Professor of Spanish and Portuguese
232 Hagerty Hall
1775 College Road
Summer 2020 Office Hours:
By appointment only
Areas of Expertise
- Comparative Luso-Hispanic Studies
- Transatlantic Studies
- Colonial Latin American Literature/Culture
- Ph.D., Hispanic Studies, Brown University, 2001
- B.A., Hispanic Studies, Northwestern University, 1993
Professor Voigt joined OSU's Department of Spanish and Portuguese in 2008; she was previously an Associate Professor at the University of Chicago. Her first book, Writing Captivity in the Early Modern Atlantic: Circulations of Knowledge and Authority in the Iberian and English Imperial Worlds (Omohundro Institute of Early American History and Culture/University of North Carolina Press, 2009), won the Modern Language Association's Katherine Singer Kovacs Prize for an outstanding book published in the field of Latin American and Spanish literature and cultures. Her second book, Spectacular Wealth: The Festivals of Colonial South American Mining Towns, was published by the University of Texas Press in 2016. She wrote these books with the support of NEH Fellowships at the Newberry Library in Chicago and the John Carter Brown Library in Providence, RI, and a Mellon Postdoctoral Research Fellowship at the Omohundro Institute of Early American History and Culture in Williamsburg, Virginia. In 2015-16 she was a Fulbright and a Gulbenkian Foundation Fellow while working as a Visiting Researcher at the Centre for Overseas History (CHAM) in Lisbon, Portugal, where she was conducting research for her current book project on the representation and participation of Africans and Amerindians in early modern Portuguese festivals. With Professors Elio Brancaforte (Tulane) and Stephanie Leitch (Florida State Univ.), Voigt has been awarded an ACLS Collaborative Fellowship (for 2019-21) for another book project provisionally entitled "The Epistemology of the Copy in Early Modern Travel Narratives," which focuses on recycled and copied illustrations of the non-European world in European travel accounts.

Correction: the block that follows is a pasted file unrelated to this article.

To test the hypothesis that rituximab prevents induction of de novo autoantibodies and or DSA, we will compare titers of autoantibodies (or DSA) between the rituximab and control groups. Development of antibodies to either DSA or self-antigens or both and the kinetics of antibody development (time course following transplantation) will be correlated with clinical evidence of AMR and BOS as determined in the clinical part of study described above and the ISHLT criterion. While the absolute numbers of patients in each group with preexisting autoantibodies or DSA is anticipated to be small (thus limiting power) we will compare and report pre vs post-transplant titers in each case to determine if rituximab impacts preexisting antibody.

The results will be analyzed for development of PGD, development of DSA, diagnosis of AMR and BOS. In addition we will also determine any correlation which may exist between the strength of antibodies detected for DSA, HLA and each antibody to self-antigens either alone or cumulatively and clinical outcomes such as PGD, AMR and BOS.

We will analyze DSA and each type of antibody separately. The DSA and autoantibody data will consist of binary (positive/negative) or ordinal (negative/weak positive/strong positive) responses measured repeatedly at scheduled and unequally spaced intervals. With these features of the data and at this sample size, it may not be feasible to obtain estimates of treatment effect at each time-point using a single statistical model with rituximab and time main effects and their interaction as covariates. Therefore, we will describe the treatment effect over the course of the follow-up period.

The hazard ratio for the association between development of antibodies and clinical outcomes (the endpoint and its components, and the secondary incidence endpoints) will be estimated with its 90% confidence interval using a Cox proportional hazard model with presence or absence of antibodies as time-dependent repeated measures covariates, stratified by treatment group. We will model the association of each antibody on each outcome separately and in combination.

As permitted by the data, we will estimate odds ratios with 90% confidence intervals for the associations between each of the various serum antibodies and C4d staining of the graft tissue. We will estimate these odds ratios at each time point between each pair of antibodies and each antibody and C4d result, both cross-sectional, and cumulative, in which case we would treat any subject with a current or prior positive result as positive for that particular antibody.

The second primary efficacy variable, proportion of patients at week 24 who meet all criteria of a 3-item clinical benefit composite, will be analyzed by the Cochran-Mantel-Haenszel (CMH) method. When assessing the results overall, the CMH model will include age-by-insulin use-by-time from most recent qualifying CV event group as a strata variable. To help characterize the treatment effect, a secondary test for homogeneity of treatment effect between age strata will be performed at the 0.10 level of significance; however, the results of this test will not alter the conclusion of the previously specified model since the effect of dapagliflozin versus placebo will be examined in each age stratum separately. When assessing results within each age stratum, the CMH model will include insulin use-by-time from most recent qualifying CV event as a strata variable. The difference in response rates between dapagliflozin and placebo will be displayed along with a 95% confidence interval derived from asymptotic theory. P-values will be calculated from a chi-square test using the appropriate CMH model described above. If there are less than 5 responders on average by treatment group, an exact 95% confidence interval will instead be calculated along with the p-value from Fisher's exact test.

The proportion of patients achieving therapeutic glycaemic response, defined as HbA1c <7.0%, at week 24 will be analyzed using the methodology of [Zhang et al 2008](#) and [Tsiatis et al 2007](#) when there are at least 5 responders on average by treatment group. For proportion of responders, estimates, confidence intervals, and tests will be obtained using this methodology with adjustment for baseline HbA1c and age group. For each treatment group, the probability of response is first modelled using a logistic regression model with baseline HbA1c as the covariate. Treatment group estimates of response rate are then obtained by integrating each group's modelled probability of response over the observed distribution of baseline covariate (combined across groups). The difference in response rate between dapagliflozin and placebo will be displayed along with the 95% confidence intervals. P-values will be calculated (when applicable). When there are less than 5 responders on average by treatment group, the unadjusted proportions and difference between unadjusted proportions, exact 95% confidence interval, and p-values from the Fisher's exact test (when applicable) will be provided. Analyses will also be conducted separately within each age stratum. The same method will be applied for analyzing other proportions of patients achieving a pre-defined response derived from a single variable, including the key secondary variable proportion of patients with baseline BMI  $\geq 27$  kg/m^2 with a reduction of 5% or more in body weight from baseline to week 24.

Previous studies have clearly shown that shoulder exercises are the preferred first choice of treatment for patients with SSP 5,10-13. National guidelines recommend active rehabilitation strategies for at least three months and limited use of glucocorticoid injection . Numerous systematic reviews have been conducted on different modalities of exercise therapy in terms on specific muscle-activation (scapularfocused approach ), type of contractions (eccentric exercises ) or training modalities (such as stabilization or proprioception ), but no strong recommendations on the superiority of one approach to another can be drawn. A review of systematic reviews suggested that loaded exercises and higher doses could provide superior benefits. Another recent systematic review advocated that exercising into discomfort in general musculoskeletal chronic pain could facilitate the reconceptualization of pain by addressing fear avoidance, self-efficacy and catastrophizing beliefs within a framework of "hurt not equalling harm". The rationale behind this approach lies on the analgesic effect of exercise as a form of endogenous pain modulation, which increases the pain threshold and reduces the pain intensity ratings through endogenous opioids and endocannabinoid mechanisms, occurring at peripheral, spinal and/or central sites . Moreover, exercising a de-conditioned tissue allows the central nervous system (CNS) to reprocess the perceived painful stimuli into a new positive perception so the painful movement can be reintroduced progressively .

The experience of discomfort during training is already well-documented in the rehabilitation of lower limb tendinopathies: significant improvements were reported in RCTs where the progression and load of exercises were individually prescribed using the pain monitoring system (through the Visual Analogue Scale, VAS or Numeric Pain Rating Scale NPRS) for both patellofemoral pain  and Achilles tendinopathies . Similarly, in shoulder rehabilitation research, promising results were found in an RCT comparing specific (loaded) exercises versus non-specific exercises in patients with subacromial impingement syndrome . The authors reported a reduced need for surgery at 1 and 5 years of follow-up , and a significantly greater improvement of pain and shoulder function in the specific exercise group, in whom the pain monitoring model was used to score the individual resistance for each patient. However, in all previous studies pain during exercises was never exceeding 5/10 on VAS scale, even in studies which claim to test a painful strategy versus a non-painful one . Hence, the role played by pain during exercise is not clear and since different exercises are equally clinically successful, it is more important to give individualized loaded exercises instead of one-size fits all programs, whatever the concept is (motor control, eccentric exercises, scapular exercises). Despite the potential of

Her teaching and research on colonial Latin American literature and culture address transatlantic and comparative issues, and include such topics as captivity and shipwreck narratives in the Spanish and Portuguese empires, mestizo historiography in New Spain, and Baroque festivals and festival accounts in the Andes, Brazil, and Portugal. She has published on these and other topics in PMLA, Colonial Latin American Review, Early American Literature, Revista de Estudios Hispánicos, Hispanic Review, Revista Iberoamericana, MLN and Renaissance Quarterly, among other journals and collected volumes. She serves on the editorial boards of several academic journals, including Colonial Latin American Review and Early American Literature.